Shoppers in Beijing are in something of an Olympic competition of their own. Only it's not a medal they're after, it's a cuddly panda.
Like an in-demand toy causing holiday mayhem, the line to enter the Olympics store stretched around the International Broadcast Center in Beijing on Saturday, with patrons hoping to purchase the plush Bing Dwen Dwen, the official mascot of the 2022 Winter Games.
Some waited as long as seven hours.
"I didn't watch the watch when I arrived because the line was so long that I thought it would be pretty depressing to know how long I have been here," one shopper said while still standing in line.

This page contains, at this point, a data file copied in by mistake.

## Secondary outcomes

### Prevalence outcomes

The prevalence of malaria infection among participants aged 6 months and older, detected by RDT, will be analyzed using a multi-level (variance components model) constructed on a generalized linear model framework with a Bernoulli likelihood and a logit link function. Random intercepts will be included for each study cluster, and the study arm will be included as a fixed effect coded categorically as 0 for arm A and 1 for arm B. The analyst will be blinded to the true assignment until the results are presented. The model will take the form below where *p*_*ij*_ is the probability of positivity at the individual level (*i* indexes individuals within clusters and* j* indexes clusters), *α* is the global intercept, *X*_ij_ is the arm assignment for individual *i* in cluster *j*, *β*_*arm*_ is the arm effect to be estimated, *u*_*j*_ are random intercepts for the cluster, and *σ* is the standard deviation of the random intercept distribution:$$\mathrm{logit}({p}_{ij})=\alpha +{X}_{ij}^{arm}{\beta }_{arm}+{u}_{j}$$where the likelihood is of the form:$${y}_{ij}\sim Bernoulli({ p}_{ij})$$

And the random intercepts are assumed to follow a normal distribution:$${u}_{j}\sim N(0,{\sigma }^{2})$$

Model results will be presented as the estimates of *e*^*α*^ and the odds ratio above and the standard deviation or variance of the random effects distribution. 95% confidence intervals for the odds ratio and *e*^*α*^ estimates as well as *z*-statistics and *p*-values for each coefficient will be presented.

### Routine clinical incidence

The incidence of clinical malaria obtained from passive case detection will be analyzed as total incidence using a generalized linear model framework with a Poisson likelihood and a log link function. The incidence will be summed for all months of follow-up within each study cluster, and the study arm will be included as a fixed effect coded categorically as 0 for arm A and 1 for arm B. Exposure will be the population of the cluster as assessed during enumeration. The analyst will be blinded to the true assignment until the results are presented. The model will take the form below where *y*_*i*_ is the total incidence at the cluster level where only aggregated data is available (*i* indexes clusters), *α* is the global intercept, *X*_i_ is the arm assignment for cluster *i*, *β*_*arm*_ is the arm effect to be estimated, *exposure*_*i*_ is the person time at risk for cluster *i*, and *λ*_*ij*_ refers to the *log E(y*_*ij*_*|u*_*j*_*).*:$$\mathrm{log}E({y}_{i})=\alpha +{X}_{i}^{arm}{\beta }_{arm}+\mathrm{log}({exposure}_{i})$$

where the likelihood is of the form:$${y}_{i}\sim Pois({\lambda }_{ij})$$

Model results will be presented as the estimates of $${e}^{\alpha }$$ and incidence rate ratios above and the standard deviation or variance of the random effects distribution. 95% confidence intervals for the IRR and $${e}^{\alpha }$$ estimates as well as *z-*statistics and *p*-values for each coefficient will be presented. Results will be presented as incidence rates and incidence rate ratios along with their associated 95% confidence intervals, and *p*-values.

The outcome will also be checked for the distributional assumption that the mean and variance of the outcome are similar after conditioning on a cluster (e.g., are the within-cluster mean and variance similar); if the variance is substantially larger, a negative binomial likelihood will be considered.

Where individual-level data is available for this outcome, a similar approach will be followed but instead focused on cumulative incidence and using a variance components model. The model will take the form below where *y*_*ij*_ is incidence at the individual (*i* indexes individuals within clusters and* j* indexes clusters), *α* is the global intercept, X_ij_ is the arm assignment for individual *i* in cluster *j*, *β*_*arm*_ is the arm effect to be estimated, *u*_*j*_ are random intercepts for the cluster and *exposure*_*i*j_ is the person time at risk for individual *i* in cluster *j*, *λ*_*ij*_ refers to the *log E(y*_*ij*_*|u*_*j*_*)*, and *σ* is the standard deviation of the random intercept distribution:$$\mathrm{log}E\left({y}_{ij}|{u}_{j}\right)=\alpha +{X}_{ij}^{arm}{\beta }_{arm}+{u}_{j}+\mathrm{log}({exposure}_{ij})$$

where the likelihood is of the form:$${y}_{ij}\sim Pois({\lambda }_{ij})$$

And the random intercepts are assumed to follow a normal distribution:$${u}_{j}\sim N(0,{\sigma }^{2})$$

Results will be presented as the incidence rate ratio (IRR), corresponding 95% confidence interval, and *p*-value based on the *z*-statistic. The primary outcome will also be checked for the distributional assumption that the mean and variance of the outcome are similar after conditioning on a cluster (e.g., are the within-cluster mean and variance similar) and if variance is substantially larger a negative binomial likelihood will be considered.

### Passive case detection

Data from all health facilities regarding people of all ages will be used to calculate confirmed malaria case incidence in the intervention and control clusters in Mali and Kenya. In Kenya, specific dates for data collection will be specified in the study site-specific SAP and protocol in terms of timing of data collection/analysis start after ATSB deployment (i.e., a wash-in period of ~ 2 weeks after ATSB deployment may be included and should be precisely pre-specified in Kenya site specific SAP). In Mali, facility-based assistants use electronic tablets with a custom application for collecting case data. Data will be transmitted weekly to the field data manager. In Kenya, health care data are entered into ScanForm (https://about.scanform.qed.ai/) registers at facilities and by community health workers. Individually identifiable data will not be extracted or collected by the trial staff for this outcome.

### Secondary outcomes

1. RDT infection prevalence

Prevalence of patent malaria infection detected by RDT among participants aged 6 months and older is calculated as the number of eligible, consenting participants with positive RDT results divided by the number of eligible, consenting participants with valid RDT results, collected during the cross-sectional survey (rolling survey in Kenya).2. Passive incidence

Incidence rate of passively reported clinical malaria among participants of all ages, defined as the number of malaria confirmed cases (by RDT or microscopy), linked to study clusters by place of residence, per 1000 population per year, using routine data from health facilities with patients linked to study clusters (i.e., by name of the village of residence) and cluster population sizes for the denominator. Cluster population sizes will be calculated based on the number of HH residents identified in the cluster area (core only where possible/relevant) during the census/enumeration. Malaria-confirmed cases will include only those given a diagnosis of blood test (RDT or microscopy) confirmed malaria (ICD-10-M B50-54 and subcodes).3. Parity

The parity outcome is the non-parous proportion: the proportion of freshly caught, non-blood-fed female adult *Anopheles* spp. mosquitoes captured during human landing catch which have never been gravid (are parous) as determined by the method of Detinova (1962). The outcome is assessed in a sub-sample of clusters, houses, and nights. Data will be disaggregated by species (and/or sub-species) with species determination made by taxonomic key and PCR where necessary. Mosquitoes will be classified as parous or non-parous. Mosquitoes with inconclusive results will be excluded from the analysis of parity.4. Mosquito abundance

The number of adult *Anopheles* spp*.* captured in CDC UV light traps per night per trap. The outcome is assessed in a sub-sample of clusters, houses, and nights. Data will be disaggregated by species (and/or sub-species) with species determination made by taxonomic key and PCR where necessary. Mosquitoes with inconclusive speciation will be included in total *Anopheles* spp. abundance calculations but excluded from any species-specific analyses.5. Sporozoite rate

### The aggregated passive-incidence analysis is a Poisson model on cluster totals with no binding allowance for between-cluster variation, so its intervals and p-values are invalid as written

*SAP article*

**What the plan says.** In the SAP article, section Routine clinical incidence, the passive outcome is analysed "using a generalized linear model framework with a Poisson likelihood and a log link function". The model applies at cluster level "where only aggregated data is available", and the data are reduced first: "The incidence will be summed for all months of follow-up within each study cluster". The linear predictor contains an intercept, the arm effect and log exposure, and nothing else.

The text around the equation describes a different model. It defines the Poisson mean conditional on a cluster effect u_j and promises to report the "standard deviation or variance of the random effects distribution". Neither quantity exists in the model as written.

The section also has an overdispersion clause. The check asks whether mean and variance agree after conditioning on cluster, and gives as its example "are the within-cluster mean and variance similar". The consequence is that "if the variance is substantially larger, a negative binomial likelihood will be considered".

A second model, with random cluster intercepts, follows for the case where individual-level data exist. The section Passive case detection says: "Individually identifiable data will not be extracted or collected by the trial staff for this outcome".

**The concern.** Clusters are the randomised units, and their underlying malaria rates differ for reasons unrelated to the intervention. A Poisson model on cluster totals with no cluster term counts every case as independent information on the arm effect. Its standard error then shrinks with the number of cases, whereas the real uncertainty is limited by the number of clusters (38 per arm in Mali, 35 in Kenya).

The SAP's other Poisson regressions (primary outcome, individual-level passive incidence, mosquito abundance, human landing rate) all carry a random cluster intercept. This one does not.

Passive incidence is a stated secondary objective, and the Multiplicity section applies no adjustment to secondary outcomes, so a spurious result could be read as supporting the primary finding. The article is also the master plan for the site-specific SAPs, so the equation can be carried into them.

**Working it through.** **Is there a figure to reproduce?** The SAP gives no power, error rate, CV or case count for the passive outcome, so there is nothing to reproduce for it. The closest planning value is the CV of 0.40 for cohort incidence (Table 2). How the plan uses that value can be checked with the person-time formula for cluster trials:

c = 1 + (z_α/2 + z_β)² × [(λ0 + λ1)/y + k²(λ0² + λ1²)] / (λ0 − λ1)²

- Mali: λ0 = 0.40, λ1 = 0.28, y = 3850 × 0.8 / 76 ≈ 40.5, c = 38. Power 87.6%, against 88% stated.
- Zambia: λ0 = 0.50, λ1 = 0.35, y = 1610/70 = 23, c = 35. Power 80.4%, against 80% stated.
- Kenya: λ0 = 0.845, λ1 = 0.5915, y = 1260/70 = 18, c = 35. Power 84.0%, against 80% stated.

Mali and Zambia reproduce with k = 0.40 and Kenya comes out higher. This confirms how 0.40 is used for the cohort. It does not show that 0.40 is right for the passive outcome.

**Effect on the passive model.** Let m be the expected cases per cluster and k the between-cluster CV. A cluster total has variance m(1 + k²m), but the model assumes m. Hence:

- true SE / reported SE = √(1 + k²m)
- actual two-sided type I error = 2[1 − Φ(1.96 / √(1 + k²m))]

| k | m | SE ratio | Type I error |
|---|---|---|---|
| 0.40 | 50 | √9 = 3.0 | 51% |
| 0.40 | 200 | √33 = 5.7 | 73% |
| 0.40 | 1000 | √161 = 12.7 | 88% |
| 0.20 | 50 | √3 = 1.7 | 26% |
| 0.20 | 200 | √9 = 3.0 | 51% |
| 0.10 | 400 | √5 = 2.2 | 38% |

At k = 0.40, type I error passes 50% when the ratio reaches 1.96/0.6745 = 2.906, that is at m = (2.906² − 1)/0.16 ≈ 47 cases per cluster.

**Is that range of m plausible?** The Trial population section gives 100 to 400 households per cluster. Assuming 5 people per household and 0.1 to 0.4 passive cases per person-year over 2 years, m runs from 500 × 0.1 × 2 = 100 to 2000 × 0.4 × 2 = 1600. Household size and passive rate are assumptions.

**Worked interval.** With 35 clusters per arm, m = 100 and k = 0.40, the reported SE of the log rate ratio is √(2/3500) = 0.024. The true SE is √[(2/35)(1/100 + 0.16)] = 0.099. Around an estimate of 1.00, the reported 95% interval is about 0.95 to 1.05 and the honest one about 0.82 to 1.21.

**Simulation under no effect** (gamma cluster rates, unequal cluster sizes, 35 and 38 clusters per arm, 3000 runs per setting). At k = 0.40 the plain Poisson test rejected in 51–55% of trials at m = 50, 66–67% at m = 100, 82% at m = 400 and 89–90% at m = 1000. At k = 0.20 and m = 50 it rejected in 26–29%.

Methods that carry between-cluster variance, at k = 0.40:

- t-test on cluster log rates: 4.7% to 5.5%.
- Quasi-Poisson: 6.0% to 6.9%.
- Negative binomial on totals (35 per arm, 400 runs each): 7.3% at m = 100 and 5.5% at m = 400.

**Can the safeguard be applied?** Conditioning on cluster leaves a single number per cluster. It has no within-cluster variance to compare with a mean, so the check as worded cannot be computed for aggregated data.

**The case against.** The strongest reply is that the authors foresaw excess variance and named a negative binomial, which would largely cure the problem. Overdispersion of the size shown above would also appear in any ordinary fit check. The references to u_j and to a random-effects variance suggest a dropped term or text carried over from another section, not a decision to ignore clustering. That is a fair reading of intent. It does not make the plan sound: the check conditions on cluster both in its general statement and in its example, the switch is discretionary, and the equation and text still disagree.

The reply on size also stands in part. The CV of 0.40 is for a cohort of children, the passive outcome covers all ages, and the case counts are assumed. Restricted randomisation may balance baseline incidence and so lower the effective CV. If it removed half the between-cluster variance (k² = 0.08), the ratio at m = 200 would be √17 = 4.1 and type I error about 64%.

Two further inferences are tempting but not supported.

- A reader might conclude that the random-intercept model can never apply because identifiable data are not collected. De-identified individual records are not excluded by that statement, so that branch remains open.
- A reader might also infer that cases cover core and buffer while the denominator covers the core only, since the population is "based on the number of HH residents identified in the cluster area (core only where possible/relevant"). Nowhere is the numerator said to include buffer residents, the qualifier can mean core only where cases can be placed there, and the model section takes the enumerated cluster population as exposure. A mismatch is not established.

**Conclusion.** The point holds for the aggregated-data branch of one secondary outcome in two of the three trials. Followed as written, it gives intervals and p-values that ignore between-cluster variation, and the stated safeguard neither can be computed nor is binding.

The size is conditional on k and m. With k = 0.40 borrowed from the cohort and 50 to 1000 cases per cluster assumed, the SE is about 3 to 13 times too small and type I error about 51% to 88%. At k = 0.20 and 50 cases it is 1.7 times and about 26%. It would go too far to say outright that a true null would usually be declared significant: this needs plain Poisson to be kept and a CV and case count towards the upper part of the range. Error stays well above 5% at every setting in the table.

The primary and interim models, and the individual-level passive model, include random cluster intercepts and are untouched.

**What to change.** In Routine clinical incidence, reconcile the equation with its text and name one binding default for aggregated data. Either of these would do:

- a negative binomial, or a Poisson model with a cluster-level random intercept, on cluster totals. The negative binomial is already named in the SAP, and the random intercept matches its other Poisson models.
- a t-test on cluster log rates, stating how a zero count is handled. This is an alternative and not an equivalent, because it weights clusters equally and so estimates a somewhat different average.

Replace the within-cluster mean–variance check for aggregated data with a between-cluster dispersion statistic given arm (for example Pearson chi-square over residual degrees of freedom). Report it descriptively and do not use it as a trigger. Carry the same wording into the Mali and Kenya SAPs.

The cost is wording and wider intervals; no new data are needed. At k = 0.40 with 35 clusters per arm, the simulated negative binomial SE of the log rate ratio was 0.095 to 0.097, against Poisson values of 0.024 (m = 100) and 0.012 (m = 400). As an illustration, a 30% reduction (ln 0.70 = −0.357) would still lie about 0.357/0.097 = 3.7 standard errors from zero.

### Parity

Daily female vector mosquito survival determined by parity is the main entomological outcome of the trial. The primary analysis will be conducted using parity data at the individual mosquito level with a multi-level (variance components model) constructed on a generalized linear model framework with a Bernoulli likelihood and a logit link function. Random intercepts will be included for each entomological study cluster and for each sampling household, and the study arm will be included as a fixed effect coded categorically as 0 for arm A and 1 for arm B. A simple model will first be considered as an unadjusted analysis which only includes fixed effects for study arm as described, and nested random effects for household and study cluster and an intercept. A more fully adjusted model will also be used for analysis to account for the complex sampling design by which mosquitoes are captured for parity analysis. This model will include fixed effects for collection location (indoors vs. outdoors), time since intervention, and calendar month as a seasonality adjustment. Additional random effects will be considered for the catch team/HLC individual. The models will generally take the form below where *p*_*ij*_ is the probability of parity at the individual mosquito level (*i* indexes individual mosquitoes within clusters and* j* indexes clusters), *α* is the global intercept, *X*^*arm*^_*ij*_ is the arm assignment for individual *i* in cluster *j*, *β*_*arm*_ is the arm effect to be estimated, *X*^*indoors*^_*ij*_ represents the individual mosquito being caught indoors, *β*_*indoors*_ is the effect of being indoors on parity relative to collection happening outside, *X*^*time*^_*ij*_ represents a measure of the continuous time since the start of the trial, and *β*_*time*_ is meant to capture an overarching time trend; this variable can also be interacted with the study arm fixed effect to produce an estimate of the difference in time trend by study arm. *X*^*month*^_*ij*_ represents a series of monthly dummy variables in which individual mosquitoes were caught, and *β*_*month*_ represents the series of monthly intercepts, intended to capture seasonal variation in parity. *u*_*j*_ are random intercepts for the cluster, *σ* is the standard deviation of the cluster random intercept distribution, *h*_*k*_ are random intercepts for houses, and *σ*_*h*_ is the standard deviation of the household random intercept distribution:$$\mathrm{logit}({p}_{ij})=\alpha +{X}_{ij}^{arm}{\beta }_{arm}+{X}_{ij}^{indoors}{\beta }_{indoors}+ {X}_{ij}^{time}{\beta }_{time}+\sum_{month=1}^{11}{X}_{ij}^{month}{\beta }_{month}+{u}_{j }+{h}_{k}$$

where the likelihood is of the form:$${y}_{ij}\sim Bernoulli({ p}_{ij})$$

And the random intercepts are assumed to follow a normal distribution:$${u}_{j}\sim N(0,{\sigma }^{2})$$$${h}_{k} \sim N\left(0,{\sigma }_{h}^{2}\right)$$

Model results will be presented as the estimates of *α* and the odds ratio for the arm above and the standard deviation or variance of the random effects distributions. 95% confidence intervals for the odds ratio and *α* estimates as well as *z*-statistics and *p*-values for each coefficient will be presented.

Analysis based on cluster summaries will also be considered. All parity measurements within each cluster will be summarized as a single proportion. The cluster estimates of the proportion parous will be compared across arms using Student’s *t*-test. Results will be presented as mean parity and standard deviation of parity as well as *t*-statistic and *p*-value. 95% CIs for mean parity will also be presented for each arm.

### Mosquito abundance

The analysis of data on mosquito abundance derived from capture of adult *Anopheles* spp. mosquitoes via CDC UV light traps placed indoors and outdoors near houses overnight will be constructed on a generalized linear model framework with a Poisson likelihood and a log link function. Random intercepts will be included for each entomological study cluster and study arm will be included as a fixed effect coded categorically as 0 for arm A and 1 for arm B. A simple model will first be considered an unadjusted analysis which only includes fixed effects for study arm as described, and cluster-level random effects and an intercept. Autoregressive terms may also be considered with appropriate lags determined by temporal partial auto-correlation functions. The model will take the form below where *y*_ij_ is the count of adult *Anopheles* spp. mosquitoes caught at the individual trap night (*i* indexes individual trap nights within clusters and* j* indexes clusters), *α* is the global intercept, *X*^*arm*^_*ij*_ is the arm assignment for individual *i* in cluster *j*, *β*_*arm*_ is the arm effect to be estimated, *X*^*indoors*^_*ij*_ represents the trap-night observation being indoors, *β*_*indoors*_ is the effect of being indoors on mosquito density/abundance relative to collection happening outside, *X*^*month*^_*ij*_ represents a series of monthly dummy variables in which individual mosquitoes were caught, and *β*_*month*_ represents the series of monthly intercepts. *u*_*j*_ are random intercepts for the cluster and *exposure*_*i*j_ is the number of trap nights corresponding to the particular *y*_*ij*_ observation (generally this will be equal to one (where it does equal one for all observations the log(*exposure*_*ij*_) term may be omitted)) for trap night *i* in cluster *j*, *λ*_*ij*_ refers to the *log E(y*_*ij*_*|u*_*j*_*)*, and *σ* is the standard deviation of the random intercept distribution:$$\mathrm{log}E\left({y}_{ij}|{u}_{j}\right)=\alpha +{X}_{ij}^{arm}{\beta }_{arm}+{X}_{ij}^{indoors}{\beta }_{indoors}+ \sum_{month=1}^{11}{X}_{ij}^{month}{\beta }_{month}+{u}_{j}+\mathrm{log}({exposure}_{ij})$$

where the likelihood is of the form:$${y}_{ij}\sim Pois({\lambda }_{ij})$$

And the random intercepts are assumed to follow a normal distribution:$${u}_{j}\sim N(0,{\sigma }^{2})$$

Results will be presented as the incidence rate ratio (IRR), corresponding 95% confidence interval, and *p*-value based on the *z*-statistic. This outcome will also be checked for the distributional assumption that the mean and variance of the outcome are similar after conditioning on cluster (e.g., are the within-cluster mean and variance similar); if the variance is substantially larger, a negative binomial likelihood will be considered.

Many spectators were curious why some Olympians were being given toy pandas instead of medals at the 2022 Winter Games. Turns out, for fans and spectators, those pandas have become about as coveted as a gold medal.
While athletes who reach the medal podium get their panda handed to them, shoppers have struggled to get their hands on one as demand has been far greater than supply. Some have even camped out overnight in freezing temperatures outside of merchandise stores.
Officials promised last week that production would ramp up at factories producing the toys. The shortage has created a crackdown on what has become a lucrative secondhand market. Punishment for traders reselling the souvenirs at prices deemed too high include detention, fines and confiscation of goods.